In photo, racist suspect Emre Umar, president of Correctional Medical Care, is questioned on the death of Mark Cannon during a deposition on July 15, 2016.
From [HERE] A private medical company and Albany County have agreed to pay nearly $1.1 million to the estate of a Black man who died when nurses waited more than 12 hours to call an ambulance after he suffered a stroke while being held at the county jail in August 2014.
Last year, an investigation ordered by the state Commission of Correction determined the care given to 24-year-old Mark Cannon was "so grossly inadequate ... it shocks the conscience."
The settlement was filed recently in U.S. District Court in Albany, where Cannon's mother had filed a federal lawsuit on behalf of Cannon's infant daughter.
Cannon's symptoms steadily worsened after employees of a medical company that had a contract with the county brushed off his severe neurological symptoms as heat exhaustion, instructing guards to give him water and let him rest.
Later that night, Cannon's condition had deteriorated to the point where he lay nearly motionless on the floor of an infirmary cell with foam oozing from his mouth. A nurse patted his arm and wiped away the saliva, wrongly believing Cannon was recovering from a seizure even though he had no history of medical problems.
A nurse finally contacted a doctor for advice, and he instructed her to immediately call an ambulance. But it was too late: Cannon lingered for several days at Albany Medical Center Hospital before he was removed from life support.
Doctors determined Cannon had suffered a stroke — a loss of blood flow to his brain stem — that may have been caused by working out in the jail's recreation area on the day he fell ill. Emergency surgery might have saved his life, but too many hours had passed after the injury.
The state's investigation cited multiple missteps by nurses, including their repeated failure to acknowledge the severity of Cannon's symptoms or consult a physician until it was too late.
"Mark Cannon had a progressively deteriorating neurological situation that was completely disregarded by nursing staff despite dramatic signs and symptoms of an active neurological emergency and Cannon's repeated requests for medical care," the investigative report states.
The sharp criticism of Correctional Medical Care, a Pennsylvania-based private company, came as the state was probing the company's conduct related to multiple inmate deaths across the state.
The settlement filed in U.S. District Court calls for the company to pay $999,999, and Albany County to pay $95,000. Neither the company nor the county acknowledged any wrongdoing.
Within weeks of Cannon's death, the office of New York's attorney general reached an agreement with the company that allowed it to remain in business in New York with monitoring through May 2018. The company paid a $200,000 penalty and agreed to improve staffing levels and training practices.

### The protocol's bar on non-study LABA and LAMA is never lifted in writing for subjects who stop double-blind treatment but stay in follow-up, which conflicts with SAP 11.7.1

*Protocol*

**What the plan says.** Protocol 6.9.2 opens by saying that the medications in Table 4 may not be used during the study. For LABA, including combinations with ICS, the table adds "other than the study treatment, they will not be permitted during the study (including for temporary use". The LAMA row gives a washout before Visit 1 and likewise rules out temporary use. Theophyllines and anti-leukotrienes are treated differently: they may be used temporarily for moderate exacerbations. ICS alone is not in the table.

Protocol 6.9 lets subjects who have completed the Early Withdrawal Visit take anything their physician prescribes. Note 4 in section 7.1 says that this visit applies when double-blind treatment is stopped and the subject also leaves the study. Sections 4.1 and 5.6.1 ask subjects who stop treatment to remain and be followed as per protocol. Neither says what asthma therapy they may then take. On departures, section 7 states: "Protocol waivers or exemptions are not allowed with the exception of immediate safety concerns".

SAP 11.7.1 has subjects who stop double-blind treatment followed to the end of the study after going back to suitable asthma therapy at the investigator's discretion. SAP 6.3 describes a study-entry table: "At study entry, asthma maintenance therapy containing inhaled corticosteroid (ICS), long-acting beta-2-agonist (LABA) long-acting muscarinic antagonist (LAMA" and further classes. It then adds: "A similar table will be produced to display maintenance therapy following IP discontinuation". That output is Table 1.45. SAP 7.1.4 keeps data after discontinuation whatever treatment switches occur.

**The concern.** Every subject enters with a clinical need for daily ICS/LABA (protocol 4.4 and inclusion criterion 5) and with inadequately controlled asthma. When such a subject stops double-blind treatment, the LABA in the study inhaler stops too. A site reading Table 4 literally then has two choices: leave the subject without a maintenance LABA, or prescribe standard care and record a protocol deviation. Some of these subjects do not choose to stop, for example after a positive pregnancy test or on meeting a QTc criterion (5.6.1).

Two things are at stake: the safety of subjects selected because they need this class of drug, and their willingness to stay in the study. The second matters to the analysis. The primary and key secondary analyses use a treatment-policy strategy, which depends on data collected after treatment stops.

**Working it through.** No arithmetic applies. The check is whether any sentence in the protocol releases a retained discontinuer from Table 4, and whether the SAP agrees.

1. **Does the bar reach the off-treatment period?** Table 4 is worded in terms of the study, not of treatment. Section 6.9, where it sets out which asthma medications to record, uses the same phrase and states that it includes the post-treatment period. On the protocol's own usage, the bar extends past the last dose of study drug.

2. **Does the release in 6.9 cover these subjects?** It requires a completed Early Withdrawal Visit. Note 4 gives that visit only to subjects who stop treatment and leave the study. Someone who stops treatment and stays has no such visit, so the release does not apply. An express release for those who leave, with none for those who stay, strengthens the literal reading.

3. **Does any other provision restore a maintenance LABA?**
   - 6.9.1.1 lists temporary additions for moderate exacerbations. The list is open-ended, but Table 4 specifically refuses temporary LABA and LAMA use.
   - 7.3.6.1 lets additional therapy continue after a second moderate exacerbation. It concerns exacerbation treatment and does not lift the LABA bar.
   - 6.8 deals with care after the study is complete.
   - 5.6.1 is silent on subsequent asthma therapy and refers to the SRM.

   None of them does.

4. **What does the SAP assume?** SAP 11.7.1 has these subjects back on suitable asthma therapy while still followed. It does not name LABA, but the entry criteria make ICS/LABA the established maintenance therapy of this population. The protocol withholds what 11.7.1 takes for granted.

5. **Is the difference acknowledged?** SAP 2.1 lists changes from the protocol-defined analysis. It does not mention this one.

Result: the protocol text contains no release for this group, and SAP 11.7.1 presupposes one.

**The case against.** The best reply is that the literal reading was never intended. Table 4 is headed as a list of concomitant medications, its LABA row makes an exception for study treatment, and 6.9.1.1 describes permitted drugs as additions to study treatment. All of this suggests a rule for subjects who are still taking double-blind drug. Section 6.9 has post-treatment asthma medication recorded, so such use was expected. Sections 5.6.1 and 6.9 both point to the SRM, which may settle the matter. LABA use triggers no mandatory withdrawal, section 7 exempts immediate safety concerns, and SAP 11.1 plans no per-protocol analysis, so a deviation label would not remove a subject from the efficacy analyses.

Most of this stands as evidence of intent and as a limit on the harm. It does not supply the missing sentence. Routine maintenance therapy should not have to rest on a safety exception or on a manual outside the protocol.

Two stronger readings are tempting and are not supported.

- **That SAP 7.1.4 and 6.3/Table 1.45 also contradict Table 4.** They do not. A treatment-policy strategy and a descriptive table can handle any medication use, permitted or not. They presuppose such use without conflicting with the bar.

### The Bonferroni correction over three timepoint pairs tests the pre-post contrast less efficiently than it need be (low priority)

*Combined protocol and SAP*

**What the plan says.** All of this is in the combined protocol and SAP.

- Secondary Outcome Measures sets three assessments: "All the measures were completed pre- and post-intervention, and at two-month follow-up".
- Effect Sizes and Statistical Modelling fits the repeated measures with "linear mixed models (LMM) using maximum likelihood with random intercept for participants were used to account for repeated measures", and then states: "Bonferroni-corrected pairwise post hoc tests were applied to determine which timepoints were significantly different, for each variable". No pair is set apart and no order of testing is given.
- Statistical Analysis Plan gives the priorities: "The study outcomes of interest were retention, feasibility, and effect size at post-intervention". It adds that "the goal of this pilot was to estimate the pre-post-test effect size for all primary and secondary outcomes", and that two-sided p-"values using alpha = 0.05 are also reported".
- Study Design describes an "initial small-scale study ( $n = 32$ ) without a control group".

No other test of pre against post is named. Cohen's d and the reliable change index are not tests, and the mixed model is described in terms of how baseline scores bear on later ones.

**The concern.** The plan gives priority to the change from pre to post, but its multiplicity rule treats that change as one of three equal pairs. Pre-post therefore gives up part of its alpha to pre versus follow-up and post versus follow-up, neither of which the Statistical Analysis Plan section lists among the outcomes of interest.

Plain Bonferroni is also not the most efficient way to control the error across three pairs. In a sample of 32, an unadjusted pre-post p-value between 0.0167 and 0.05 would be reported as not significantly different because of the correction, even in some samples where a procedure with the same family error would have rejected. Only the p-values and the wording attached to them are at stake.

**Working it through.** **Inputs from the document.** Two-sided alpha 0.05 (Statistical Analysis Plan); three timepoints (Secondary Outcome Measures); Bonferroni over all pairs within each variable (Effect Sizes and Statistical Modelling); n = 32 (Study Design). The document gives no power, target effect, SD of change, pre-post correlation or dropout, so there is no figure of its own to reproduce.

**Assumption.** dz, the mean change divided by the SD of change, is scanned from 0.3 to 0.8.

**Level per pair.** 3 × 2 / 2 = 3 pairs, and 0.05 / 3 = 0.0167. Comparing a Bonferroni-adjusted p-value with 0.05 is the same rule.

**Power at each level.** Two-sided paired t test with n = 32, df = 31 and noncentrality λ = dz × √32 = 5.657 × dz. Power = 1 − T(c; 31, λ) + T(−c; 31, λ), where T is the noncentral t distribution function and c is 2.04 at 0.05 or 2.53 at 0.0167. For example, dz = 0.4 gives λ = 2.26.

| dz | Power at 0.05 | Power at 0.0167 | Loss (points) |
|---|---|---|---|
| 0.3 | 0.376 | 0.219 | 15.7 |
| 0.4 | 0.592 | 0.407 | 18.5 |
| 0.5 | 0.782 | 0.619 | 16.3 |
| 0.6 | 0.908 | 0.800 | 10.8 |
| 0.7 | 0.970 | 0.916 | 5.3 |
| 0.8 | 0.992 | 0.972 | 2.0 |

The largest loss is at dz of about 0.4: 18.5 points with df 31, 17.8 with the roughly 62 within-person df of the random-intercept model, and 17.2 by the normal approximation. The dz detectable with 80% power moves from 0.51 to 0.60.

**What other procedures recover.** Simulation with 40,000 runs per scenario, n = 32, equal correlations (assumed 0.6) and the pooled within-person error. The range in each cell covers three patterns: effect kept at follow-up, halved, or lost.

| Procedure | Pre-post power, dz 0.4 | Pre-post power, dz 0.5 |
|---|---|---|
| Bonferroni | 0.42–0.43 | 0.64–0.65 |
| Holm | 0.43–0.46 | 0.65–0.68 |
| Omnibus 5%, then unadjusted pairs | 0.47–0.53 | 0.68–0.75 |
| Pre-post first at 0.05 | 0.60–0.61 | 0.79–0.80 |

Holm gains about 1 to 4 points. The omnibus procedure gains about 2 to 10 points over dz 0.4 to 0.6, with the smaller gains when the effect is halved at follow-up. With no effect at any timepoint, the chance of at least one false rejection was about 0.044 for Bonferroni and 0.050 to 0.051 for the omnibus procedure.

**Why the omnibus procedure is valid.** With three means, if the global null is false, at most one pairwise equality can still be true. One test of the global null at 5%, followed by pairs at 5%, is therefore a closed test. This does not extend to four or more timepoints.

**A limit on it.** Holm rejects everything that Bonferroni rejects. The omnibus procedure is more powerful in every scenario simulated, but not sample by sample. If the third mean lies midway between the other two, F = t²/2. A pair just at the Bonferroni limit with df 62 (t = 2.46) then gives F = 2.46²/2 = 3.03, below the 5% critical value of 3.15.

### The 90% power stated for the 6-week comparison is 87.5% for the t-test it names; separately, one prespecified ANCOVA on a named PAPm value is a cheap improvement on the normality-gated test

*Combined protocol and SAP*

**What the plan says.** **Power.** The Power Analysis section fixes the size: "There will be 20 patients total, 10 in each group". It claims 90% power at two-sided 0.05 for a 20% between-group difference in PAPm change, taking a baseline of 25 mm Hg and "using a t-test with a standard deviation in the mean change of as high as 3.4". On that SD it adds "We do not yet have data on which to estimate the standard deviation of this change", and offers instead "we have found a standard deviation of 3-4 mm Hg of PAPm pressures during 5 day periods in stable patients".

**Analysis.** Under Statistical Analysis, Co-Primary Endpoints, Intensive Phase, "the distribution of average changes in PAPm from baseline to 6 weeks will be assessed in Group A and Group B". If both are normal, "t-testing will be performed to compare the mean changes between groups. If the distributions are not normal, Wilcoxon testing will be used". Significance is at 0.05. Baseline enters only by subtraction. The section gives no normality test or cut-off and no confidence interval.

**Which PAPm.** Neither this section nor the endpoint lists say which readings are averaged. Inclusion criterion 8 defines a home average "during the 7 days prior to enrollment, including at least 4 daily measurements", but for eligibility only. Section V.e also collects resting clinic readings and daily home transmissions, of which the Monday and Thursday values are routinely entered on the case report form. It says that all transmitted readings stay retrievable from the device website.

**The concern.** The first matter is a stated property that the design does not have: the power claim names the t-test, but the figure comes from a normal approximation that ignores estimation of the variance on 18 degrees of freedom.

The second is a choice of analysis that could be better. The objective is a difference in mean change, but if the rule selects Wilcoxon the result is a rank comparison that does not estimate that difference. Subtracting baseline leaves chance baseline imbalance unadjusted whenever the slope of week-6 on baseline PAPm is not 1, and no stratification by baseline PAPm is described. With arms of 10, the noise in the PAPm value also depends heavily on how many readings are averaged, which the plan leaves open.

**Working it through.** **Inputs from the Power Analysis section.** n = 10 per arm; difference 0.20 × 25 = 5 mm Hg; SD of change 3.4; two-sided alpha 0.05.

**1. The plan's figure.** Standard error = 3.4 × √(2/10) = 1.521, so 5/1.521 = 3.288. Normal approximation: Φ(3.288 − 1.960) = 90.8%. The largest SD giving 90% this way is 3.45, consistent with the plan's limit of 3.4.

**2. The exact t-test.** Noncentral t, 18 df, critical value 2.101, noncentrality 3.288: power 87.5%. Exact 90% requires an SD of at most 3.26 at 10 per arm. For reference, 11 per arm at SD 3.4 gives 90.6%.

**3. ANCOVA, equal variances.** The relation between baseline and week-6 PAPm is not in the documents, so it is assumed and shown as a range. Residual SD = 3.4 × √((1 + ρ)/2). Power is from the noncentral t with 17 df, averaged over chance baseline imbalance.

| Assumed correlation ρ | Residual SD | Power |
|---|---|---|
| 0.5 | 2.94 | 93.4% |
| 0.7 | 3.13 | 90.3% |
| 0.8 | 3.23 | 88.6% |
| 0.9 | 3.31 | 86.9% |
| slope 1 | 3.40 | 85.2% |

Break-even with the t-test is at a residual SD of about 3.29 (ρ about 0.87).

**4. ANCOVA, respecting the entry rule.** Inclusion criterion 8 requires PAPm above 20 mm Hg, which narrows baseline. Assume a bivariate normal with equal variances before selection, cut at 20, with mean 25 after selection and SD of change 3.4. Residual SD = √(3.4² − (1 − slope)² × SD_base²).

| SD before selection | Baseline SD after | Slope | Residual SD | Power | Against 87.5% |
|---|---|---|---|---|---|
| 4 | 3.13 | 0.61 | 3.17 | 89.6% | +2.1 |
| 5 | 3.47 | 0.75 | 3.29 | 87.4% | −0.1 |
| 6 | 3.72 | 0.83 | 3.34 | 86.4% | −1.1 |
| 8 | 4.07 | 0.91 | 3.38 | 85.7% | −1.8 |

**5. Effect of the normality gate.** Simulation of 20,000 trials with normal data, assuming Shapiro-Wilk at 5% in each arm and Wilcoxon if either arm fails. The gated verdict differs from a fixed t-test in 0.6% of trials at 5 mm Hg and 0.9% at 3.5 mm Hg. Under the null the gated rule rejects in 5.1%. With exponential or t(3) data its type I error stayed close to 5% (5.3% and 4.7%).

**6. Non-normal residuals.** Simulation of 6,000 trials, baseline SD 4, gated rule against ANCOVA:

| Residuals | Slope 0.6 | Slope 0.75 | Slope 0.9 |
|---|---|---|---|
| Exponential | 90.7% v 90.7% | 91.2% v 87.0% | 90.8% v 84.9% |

At that time, Correctional Medical Care had contracts worth more than $32 million a year with 13 county jails in New York, including Albany and Schenectady counties' facilities
Albany County earlier this year terminated the $3.7 million annual contract it had with CMC since 2012. In a deposition taken as part of a federal wrongful-death lawsuit, Sheriff Craig Apple testified the company's "performance" played a role in his decision, though he said the change was also based on a better offer from another company.
State investigation reports and court records also reveal that CMC's nurses, two of whom were later disciplined by the State Education Department, violated multiple protocols. The failures began the moment a guard called the jail's medical office at 4:12 p.m. on Aug. 26, 2014, to report that Cannon was having problems and needed assistance.
Instead of going to Cannon's tier to check him out as required, a nurse told the officer to give Cannon some water and ask him to lie down.
In the hours that followed, Cannon was shuffled back and forth between his tier and the medical infirmary. At times, cameras showed him staggering into walls and vomiting.
Just after 3 a.m., with new officers and nursing staff on duty, Cannon was found lying on the floor of his cell unable to talk. His eyes were open and he was foaming at the mouth; his legs were stiff and his arms limp. Officers scooped Cannon into a wheelchair and pushed him toward the infirmary. Videos of the transport show Cannon's head tilted to the left and his feet dragging beneath him.
Despite his severe symptoms, no one called an ambulance.
The state's investigation determined nurses "failed to conduct a basic nursing and neurological assessment on a patient with obvious signs and symptoms of a neurological crisis."
Emre Umar of Blue Bell, Pa., is president of CMC, a for-profit company owned by his wife, Maria Carpio. Neither are licensed medical professionals. Umar has acknowledged that for more than 10 years, the company operated in New York in violation of state law requiring a medical care company to be owned by a physician. The firm has since restructured to adhere to the law, although Umar remains in charge of its operations.
Elmer Robert Keach III, the attorney for Cannon's mother, characterized the settlement as "fair" and said the money would benefit Cannon's daughter.